I've spent much of my life trying to AVOID being noticed. I didn't want to do anything to rock the boat, or create drama, or (heaven forbid!) make everybody look at me.
But now that I'm a mom, particularly a mom of a special needs child, we can't go anywhere without being noticed. Sometimes it's good, sometimes it's bad, but we definitely don't fade into the woodwork.
Today after Korban's infusion we made our usual trip to the McWane Science Center, per Korban's request. We got there a couple of hours before closing, expecting the crowds to be thinned down. Boy were we wrong! I forgot it was Spring Break week in Alabama, since ours in Mississippi was a couple of weeks ago. Exhibits that are normally pretty empty were packed with people. That's never an optimum condition when you have small kids, but when you add autism to that mix, it's nearly impossible.
I was grateful that we were "advertising" today. Korban had on his t-shirt that features a weight lifter and reads "Autism: Not For Wimps!" So if people were wondering about us, they wouldn't have to look much further than his shirt for an answer.
We went into the play area and Brad was watching Selah on the slides while I took Korban to the water table. I was nervous because there was barely a place to squeeze in and Korban doesn't always play well with others, you know... I reminded him to use nice hands and share. He went up to the table and said "Can I play?" So sweet. He was definitely the oldest kid there and while most parents just stood back and watched their kids play, I hovered anxiously over mine.
There was one other parent with their child at the water table, and he noticed us. I'm not sure if he saw Korban's shirt, noticed how closely I was watching him, or if he recognized Korban's awkward attempts at traditional play, but he knew. Living on the autism spectrum makes you more sensitive to other people, and I say with relative certainty this man's adorable little boy was on the spectrum as well.
The man went out of his way to speak kindly to us and be friendly. When he spoke to Korban, I gently tilted Korban's chin-up so he could answer him, and his response to Korban was what made me sure he knew our struggles from personal experience. When Korban locked eyes with him, the man humbly said "Thank you for looking at me." That's what sold me--unless you've loved a child who struggles to make eye contact with you, you don't realize what a GIFT that is. And this dude got it.
I spoke to his sweet boy but he didn't glance up at me. He was younger than Korban, and Korban wouldn't have looked up at that age either. I wanted to offer some kind of encouragement, since the man had been so kind to us, but I didn't get the opportunity. Another little guy who was playing opposite Korban slung a water toy and gifted Korban with a face full of water. Seriously, it was a small water toy but it looked like ten gallons of water came out of it. Water dropped off the brim of his hat and ran down his face. His shirt was soaked. Now, this would have been mildly disconcerting for most people. While you don't expect to play at the water table and not get wet, this was a lot of water. But what would've been an inconvenience to most people was devastating to my son.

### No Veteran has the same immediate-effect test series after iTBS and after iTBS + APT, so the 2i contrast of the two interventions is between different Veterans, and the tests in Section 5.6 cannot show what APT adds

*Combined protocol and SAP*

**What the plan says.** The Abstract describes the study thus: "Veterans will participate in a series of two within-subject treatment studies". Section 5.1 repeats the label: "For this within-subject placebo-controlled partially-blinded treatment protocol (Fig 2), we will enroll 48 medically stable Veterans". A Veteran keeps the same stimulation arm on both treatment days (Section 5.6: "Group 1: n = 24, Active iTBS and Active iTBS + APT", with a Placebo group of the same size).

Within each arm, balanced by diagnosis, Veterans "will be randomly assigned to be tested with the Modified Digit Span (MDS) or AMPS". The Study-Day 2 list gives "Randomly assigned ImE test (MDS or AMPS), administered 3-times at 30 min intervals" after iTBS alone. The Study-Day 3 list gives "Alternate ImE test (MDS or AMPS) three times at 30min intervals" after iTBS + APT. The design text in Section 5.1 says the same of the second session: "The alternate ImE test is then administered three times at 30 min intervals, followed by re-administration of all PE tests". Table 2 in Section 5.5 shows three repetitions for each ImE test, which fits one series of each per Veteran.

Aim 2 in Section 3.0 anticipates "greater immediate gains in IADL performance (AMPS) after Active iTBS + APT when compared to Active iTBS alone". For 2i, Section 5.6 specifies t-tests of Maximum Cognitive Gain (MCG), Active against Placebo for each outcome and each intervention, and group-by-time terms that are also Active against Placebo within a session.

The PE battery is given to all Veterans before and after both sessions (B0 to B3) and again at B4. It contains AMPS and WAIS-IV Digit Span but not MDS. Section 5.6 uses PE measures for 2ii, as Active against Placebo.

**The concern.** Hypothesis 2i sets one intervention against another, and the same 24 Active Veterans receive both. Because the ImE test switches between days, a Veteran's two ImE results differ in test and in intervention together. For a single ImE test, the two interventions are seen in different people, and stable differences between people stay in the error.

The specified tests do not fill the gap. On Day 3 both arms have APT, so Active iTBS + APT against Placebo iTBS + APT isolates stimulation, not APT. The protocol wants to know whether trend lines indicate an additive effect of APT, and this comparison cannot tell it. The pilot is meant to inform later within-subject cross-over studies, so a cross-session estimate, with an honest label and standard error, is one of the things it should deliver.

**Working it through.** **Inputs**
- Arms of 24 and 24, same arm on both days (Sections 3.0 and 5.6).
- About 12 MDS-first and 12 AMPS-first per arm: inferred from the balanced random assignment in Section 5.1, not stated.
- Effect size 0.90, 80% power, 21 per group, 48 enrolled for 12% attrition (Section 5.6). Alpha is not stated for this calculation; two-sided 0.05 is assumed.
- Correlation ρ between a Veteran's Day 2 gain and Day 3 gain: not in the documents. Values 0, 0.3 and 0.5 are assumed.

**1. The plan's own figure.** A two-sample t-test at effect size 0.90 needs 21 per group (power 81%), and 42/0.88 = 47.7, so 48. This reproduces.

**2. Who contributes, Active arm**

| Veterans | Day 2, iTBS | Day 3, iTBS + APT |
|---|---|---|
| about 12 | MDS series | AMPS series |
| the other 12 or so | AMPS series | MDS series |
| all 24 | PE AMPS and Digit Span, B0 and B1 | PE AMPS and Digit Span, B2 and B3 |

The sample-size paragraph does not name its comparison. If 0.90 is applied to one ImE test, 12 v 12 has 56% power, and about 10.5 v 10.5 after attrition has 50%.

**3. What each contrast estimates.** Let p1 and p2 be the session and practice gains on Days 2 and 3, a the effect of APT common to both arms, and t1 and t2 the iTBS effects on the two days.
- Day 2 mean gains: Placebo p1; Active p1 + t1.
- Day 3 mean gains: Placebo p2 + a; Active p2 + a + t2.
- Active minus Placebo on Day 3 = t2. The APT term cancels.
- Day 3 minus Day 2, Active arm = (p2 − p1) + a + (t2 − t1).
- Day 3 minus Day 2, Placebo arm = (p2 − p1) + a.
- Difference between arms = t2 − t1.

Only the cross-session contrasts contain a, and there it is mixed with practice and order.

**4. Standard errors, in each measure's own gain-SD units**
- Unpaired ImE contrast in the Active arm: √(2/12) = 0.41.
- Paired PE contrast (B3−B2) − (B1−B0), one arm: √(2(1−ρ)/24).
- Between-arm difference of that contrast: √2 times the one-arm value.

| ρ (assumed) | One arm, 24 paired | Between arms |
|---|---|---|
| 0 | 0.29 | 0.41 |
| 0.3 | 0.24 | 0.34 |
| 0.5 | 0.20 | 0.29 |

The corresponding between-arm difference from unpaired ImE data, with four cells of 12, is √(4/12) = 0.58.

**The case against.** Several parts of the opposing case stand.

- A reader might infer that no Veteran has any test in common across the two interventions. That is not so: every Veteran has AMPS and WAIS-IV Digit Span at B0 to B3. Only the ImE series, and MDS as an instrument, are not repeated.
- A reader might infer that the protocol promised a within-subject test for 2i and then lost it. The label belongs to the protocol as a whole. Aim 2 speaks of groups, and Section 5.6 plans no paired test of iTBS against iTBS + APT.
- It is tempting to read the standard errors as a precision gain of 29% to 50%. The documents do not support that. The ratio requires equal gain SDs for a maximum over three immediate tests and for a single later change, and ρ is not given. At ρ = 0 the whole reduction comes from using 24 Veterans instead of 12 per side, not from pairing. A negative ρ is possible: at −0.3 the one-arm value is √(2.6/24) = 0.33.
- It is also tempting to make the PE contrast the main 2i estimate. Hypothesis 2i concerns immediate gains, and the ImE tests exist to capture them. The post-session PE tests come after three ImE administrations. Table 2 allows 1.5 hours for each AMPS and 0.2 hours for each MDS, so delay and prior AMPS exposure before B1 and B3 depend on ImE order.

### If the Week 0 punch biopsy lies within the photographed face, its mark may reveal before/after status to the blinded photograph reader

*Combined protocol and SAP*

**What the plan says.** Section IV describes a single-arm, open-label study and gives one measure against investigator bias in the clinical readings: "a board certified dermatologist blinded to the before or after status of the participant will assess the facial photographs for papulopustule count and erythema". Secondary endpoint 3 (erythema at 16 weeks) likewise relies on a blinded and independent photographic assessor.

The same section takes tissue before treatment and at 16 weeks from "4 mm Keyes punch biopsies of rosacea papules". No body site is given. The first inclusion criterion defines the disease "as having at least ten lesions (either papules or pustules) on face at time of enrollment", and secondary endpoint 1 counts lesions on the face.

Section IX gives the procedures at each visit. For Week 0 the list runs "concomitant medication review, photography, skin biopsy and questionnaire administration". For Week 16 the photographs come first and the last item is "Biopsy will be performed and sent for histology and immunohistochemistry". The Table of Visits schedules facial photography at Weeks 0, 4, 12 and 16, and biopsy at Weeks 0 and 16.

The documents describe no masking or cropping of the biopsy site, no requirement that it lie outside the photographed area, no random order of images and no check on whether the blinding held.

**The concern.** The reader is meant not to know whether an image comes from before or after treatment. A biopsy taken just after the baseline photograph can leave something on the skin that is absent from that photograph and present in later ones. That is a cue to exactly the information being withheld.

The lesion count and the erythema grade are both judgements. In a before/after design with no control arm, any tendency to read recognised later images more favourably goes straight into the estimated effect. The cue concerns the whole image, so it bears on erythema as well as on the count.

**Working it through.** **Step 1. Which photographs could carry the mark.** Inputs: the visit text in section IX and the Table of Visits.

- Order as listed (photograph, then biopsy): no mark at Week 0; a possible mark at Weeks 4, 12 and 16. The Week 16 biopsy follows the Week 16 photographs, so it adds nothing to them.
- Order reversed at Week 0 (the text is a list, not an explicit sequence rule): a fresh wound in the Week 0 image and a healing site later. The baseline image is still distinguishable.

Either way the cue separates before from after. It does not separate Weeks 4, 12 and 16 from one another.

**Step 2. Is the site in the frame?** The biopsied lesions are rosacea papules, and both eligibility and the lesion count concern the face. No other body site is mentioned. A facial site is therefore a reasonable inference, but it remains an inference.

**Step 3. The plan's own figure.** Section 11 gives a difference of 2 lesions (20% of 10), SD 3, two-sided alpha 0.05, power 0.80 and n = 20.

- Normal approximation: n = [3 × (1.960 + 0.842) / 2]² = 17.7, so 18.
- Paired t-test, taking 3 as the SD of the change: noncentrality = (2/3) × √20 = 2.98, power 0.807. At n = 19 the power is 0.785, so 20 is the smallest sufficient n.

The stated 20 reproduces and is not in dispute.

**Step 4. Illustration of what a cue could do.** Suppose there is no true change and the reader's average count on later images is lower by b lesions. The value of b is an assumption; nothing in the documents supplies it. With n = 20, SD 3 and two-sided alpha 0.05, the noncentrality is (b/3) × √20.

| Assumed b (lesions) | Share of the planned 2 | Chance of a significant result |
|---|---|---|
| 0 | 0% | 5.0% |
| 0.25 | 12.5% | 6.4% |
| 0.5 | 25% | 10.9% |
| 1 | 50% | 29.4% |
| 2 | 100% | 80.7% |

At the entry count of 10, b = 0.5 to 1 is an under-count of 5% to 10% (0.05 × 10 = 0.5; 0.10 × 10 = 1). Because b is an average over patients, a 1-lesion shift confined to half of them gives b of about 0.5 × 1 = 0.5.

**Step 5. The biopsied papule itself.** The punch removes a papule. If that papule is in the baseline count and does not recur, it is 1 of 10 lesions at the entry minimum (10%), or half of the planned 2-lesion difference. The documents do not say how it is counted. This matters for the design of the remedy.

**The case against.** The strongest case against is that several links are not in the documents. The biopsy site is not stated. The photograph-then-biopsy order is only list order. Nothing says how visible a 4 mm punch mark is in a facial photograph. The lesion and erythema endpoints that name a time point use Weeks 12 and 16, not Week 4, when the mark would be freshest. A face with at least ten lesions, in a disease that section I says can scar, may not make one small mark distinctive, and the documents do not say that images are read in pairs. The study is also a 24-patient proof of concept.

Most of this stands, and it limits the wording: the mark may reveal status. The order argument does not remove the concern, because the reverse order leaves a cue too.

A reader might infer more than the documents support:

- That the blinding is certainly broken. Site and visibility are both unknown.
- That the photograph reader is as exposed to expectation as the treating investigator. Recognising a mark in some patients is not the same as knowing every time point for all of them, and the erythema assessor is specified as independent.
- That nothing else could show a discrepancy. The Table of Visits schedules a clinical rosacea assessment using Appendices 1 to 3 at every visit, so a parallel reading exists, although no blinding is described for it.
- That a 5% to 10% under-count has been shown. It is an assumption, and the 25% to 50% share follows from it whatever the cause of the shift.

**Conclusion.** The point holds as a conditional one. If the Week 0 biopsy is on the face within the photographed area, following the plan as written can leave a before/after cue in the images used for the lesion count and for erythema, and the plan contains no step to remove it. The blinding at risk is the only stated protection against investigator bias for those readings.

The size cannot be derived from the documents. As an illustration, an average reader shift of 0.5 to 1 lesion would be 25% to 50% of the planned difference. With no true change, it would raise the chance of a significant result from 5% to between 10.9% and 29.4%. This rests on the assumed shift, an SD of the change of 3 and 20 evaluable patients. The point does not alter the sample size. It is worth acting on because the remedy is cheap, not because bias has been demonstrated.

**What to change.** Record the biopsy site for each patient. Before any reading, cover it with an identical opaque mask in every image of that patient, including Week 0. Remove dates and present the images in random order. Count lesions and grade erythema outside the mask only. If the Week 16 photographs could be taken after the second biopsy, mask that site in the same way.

Everyone noticed us then. It seemed like the whole area drew a collective breath and waited to see what would happen. I knelt down and grabbed his hands and tried to calmly tell him we could dry off. He cried and tried to head butt me in the face. I dodged and tried to lead him away. A nice lady tried to help us get to the hand dryers. Korban slapped at her back. I apologized while I hauled him into the nearest bathroom, which thankfully was a private one.
I was thankful because that meant there was no one there to notice what happened next. There was no one there to stare while he screamed and thrashed and pounded the walls with his fists and spat in my face. Meltdowns are hard. Meltdowns in a public place are worse. Meltdowns with an aggressive child are painful. Literally.
But, thank God, it didn't last all that long, although I felt every painstaking minute of it. I imagined there would be employees on the other side of the door waiting to kick us to the curb, but there was not. Just another woman with a little boy who actually needed to use the bathroom to potty and not as a private meltdown space.
We left. We were ok. Maybe next time will be better. But it could've been worse. I always remember the people who are kind--it means so much. Like the man who thanked Korban for looking at him, and the woman who tried to help us and was nice even though Korban hit at her.
You know that quote that says "Be kinder than necessary. Everyone you meet is fighting a hard battle." So, so true. Even though I never wanted to be the person being noticed, to those people today, thank you for noticing. Thank you for your kindness. May I be the smiling face in the crowd and the one offering grace to others in their time of need.